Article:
Wednesday, November 18, 2009

David Rind, M.D., Internist -- Beth Israel Deaconess Medical Center (Boston) -- Launches A Very-Promising Blog

[Earlier today, I ran some content derived from his nascent blog -- and it looks to be a good one. Do go take a look at all he's offering, but this is a reprint, as it kinda' got buried in a flurry of rather-silly posts I tossed up, this afternoon. . . .]

On the "Fragility" of the Arbiter 6 - HALTS Cardiovascular Events-Data

Thanks to reader Marilyn Mann -- for this link to an article in Evidence in Medicine:

. . . .Now, soon after that study, we have ARBITER 6, showing that niacin plus a statin seemingly reduced cardiovascular events compared with ezetimibe plus a statin. There were 2 events in the niacin arm (1%) and 9 in the ezetimibe arm (5%) and this was statistically significant. So, what can we conclude from this?

One possibility is that niacin actually does add some clinical benefit to a statin in secondary prevention, while ezetimibe does not.

Another possibility is that ezetimibe is actively harmful, while niacin is neutral. There were slightly more events in ENHANCE in the ezetimibe arm, but the numbers were tiny.

A third possibility is that this was due to chance. The actual results are quite "fragile" in the sense that only a few events moving from one arm to the other would make the difference disappear. While, in theory, a statistical test captures this, there's been a sense in the EBM world that very small event numbers create a fragility of results not adequately captured by a p value. It seems extremely unlikely that niacin really reduces events by 80%, since this should have been obvious in prior trials of niacin. As such, either niacin combined with a statin is much superior to niacin alone, or these results are in part due to the play of chance. (It's not likely that ezetimibe raises events by this degree when used with a statin, since we would likely have noticed this in other trials.). . . .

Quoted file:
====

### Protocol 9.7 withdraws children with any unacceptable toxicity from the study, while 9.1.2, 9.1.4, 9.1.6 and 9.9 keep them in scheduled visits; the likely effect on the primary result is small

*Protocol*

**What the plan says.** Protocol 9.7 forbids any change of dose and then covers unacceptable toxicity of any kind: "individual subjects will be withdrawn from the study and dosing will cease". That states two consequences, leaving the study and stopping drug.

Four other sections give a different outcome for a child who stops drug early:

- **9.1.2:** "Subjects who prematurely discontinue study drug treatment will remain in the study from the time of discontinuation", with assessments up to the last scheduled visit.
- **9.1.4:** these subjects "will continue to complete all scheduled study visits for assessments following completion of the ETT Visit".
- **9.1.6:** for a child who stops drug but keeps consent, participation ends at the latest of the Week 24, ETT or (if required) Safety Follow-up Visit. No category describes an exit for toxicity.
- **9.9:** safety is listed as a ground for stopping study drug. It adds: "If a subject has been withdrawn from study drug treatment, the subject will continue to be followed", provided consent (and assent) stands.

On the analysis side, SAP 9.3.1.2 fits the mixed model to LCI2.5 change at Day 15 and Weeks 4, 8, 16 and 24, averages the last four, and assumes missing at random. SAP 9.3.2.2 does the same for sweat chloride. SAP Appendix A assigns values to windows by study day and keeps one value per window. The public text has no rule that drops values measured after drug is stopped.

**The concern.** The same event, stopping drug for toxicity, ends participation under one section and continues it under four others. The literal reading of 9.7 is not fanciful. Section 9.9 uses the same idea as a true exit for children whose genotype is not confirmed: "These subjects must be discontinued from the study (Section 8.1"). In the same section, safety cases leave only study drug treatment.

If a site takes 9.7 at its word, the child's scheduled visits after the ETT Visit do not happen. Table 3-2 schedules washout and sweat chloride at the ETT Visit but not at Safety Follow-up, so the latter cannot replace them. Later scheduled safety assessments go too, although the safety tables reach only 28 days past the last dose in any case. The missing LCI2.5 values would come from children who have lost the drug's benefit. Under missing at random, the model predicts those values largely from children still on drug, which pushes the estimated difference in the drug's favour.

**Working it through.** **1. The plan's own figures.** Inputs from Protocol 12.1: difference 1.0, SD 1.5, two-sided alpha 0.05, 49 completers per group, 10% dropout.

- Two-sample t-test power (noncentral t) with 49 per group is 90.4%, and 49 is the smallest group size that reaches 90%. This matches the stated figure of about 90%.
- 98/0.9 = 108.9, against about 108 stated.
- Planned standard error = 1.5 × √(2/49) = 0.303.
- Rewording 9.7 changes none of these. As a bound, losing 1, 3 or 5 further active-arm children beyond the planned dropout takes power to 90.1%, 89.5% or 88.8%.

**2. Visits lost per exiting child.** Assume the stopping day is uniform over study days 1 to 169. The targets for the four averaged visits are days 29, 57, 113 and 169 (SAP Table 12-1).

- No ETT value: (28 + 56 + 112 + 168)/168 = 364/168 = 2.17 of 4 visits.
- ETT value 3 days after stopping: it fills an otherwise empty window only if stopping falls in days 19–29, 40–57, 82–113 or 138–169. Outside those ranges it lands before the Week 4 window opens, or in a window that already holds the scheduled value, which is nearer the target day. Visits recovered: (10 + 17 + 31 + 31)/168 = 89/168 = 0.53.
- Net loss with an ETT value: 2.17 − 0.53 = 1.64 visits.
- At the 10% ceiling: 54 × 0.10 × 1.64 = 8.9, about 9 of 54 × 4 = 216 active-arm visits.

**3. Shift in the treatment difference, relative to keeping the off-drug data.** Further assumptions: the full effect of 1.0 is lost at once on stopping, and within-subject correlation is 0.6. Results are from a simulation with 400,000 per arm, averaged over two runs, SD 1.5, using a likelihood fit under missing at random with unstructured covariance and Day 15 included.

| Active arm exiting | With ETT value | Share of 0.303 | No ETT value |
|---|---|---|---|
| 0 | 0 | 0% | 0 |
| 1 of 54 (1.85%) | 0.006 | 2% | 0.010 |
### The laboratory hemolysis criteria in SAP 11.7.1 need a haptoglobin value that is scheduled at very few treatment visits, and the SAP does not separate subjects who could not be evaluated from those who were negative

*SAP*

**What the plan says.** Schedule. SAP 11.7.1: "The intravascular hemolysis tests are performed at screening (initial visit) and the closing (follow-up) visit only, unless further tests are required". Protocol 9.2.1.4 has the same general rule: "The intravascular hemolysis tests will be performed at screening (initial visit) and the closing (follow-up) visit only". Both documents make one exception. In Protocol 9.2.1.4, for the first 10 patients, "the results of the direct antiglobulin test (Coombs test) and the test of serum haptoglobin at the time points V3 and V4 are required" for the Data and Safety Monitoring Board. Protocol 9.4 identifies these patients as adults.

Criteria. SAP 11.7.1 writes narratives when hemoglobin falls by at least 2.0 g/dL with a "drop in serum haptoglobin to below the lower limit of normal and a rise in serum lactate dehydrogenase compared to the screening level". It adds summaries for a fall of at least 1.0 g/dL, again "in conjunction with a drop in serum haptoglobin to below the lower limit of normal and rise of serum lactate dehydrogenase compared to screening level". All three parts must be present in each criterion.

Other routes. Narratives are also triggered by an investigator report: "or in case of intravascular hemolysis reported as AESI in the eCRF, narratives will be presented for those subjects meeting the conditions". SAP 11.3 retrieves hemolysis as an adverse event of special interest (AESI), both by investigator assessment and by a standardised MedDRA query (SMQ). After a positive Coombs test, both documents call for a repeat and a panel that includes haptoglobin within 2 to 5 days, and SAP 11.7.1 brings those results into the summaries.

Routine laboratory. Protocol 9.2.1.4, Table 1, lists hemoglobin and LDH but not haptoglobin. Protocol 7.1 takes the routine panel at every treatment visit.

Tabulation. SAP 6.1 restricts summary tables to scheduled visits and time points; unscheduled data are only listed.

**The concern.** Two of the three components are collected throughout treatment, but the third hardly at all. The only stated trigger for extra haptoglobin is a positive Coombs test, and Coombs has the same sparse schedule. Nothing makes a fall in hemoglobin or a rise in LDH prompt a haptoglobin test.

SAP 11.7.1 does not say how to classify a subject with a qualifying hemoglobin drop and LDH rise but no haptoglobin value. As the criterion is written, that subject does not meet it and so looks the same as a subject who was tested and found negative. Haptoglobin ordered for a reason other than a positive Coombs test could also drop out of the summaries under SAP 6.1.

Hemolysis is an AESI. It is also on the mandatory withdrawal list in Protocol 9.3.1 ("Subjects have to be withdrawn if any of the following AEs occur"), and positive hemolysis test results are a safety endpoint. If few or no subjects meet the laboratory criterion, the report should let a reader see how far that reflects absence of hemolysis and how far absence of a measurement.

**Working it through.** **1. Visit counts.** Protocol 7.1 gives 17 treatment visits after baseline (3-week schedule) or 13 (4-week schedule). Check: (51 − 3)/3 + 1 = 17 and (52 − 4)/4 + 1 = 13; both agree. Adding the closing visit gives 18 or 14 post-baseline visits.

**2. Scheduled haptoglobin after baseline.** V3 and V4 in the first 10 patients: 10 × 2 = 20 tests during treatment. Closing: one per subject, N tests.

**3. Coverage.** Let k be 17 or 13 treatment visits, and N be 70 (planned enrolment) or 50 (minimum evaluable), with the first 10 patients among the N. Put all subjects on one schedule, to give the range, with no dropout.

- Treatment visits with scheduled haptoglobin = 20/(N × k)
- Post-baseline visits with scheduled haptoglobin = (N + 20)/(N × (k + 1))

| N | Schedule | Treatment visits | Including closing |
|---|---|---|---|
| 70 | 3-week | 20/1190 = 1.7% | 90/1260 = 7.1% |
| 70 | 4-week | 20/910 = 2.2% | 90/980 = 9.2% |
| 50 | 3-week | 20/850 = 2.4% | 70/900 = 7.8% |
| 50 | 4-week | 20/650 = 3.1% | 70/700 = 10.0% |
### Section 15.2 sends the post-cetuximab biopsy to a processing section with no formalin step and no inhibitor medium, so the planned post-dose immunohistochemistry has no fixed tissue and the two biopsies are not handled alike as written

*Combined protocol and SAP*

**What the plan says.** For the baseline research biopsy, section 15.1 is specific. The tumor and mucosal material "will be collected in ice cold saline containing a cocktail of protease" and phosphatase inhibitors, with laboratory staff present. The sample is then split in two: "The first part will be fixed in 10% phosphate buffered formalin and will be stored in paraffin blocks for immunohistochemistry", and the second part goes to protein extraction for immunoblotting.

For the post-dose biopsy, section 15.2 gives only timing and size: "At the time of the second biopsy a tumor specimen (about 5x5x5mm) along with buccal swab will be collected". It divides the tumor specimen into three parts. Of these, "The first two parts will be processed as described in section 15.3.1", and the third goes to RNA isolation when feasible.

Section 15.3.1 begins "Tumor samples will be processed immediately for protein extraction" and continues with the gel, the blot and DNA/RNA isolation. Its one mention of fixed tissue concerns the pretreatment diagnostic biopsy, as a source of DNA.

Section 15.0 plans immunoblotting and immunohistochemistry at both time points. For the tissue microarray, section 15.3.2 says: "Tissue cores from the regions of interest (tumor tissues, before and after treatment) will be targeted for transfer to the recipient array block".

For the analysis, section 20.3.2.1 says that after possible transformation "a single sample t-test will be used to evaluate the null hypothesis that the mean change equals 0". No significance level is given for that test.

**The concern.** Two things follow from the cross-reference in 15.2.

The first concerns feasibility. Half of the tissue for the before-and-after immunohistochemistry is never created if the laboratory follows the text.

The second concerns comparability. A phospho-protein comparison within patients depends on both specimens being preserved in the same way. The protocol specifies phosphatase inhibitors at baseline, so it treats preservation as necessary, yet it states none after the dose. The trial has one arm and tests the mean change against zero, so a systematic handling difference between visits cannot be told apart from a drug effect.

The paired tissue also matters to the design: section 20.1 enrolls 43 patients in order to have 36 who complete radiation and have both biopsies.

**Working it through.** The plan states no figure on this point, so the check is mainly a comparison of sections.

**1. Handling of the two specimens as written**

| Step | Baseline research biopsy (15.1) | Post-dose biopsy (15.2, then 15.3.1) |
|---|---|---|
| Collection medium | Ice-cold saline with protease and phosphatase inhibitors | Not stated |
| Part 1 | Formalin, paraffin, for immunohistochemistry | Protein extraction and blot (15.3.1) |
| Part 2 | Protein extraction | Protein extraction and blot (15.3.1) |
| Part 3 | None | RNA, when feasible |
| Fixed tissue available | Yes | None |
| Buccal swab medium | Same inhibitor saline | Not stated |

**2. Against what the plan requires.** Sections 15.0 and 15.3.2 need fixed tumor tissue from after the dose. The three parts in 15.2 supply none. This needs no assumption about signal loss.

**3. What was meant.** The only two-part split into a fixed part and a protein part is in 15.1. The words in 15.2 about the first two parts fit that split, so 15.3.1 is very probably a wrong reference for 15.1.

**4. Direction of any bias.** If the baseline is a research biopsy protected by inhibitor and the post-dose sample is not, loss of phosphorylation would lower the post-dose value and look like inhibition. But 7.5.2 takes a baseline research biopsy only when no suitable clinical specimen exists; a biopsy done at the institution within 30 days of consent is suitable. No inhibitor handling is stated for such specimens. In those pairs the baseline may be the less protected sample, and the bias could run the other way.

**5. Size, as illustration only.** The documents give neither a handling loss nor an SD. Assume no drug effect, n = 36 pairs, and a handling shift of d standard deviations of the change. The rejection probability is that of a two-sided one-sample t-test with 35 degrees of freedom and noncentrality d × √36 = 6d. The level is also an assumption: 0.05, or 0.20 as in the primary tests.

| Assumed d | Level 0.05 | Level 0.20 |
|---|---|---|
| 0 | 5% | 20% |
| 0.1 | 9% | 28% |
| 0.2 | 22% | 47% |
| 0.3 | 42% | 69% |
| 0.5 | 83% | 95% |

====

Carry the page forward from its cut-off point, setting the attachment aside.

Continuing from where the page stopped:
Interesting. Do go read it all. Back later with more, but here is Marilyn's take:
. . . .A fourth possibility is that niacin adds a small cardiovascular benefit and ezetimibe adds a small cardiovascular harm.

Question: you seem to be saying that ARBITER was a secondary prevention trial. Yet some of the patients did not have known vascular disease. The trial included patients with a calcium score over 200 for women or 400 for men or Framingham risk scores over 20%. (There were also patients with diabetes who did not have known vascular disease, although diabetes is usually classified as a coronary risk equivalent.) Admittedly the primary prevention patients were *very* high risk. Still, if someone is totally asymptomatic but either has multiple risk factors giving them a high FRS or known extensive atherosclerosis as indicated by a high calcium score, isn't that still primary prevention?

In my view, the issue of whether ezetimibe promotes cancer and/or cancer death is still unresolved, although I know you are a skeptic on that issue. This trial does not tell us anything about that.

Posted by: Marilyn Mann | Nov 18, 2009 at 09:37 AM


Eric Milgram, Ph.D. said...

This is a great post. I've asked an expert statistician to weigh in on it.

Anonymous said...

speaking of stats - go check out comments on the "Courtesy Marilyn Mann -- On The "Fragility" of Arbiter 6 Cardiovascular Event Data" and Matt Herper's piece posts below.

Anonymous said...

Oops - make that speaking of stats - go check out comments on the "Insurer-sponsored post hoc 30,000 patient study" and Matt Herper's piece posts below.